A new paper, Beyond dimension reduction: Stable electric fields emerge from and allow representational drift, suggests that electrical fields generated by the brain stabilize mental representations. Here is the abstract:
It is known that the exact neurons maintaining a given memory (the neural ensemble) change from trial to trial. This raises the question of how the brain achieves stability in the face of this representational drift. Here, we demonstrate that this stability emerges at the level of the electric fields that arise from neural activity. We show that electric fields carry information about working memory content. The electric fields, in turn, can act as “guard rails” that funnel higher dimensional variable neural activity along stable lower dimensional routes. We obtained the latent space associated with each memory. We then confirmed the stability of the electric field by mapping the latent space to different cortical patches (that comprise a neural ensemble) and reconstructing information flow between patches. Stable electric fields can allow latent states to be transferred between brain areas, in accord with modern engram theory.
A press release from MIT has a more simplified description of the research.
I’ve noted several studies in recent years that demonstrate the lack of correspondence between subjects and over time in the same subject of neuron firings while the same task is being performed. To quote from the release:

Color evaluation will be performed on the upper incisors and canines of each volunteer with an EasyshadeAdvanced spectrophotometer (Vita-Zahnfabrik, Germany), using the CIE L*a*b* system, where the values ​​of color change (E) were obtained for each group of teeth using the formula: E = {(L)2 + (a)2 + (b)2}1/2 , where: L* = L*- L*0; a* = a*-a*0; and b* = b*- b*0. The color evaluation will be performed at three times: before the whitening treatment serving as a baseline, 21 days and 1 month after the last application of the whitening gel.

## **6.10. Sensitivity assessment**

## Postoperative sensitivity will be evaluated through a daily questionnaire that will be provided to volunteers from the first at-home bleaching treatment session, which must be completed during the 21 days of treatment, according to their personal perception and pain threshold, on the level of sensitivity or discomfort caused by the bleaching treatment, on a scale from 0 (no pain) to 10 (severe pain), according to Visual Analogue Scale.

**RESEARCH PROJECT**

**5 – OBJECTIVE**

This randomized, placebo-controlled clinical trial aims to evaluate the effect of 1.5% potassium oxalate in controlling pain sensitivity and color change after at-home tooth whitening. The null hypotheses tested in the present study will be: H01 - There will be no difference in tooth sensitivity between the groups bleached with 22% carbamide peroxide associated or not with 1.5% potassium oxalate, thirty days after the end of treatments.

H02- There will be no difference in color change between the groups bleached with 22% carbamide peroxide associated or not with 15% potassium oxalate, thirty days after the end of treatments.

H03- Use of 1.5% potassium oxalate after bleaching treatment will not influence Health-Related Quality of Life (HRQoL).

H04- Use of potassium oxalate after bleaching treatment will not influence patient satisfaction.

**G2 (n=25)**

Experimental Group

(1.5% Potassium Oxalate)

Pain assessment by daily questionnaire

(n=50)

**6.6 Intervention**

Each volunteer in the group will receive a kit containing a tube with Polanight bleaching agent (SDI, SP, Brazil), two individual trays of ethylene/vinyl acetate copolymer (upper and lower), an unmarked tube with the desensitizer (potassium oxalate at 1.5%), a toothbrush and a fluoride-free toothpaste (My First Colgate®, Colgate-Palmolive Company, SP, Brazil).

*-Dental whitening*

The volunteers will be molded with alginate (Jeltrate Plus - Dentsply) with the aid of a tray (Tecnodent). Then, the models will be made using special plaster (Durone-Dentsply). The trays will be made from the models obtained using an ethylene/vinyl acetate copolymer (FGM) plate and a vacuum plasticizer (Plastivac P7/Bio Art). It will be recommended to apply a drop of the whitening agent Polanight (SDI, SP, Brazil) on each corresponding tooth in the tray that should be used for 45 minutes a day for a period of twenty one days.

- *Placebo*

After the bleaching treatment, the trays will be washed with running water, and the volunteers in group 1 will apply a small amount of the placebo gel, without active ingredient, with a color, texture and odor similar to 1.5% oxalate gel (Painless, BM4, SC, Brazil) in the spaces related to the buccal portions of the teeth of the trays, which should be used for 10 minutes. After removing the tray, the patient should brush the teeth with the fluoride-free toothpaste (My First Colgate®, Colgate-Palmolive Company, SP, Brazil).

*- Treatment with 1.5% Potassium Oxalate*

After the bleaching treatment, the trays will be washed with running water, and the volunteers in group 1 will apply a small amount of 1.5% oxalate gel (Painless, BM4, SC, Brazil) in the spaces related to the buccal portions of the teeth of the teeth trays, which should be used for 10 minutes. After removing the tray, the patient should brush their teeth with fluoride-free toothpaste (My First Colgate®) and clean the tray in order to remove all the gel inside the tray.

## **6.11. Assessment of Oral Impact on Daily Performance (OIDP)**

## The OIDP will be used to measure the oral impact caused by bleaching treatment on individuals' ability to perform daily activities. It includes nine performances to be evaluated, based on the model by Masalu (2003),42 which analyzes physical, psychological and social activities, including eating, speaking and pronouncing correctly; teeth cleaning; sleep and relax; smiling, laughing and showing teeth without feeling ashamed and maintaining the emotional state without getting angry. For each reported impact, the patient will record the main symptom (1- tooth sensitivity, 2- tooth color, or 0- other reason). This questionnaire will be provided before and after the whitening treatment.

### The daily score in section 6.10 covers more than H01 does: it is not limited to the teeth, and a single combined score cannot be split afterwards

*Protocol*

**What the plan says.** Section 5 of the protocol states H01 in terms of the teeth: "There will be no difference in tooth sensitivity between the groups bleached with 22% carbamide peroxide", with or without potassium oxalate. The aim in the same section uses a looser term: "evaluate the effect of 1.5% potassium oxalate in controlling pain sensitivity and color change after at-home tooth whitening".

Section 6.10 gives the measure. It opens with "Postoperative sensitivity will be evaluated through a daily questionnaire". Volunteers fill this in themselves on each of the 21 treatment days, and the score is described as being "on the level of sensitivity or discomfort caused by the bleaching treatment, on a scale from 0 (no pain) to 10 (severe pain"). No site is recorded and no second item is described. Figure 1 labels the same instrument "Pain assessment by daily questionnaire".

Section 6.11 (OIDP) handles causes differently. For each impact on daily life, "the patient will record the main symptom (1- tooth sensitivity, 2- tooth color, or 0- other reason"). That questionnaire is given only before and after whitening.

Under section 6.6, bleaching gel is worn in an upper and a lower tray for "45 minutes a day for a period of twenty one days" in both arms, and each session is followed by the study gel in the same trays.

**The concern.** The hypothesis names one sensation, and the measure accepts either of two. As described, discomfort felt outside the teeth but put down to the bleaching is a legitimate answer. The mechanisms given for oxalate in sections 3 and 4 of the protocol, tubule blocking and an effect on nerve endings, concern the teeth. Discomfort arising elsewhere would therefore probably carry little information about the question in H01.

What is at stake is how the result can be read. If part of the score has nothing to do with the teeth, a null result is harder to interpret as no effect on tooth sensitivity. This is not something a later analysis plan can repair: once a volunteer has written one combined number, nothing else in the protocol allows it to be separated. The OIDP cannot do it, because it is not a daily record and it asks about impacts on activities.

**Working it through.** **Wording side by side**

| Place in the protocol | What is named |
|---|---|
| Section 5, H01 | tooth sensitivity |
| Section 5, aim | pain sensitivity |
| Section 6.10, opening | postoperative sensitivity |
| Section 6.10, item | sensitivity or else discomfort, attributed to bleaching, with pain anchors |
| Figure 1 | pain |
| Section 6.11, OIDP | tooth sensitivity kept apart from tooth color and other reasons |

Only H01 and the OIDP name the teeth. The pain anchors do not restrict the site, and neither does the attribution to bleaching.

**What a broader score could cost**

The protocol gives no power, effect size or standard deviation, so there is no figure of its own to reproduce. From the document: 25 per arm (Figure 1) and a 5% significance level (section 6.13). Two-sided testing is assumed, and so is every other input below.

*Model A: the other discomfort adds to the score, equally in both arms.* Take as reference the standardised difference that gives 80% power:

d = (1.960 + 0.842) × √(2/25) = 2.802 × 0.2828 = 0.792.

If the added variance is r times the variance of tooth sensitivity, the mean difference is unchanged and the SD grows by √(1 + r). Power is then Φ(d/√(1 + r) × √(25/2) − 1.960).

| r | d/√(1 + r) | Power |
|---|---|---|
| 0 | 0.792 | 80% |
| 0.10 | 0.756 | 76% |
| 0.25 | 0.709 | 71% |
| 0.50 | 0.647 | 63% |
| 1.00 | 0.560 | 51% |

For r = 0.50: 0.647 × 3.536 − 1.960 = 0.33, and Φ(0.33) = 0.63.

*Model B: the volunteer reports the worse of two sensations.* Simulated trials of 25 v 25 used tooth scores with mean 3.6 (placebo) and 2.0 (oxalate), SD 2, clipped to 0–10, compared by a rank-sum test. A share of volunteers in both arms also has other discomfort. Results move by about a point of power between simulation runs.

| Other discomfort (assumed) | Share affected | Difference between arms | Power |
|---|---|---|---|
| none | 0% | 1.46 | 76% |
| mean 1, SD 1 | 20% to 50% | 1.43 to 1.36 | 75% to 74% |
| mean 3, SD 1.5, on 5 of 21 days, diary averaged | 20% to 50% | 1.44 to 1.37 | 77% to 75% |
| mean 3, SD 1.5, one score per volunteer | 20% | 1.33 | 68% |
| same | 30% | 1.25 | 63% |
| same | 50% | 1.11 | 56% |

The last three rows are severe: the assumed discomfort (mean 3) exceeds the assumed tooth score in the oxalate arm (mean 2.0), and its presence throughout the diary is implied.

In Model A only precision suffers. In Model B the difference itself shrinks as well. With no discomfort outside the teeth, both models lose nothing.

Indeed, whenever neuroscientists have looked at how brains represent information in working memory, they’ve found that from one trial to the next, even when repeating the same task, the participation and activity of individual cells varies (a phenomenon called “representational drift”). In a new study in NeuroImage, scientists at The Picower Institute for Learning and Memory at MIT and the University of London found that regardless of which specific neurons were involved, the overall electric field that was generated, provided a stable and consistent signal of the information the animals were tasked to remember.
This observation aligns well with McFadden’s cemi theory and his prediction number 8. Different neural firings can produce the same or similar waveforms. A given firing will produce a defined waveform but the waveform itself cannot be reverse engineered to a definitive firing. The “representational drift” actually may be adaptive in that it is the brain’s way of trying to find a best fit for its representations through a conscious feedback process.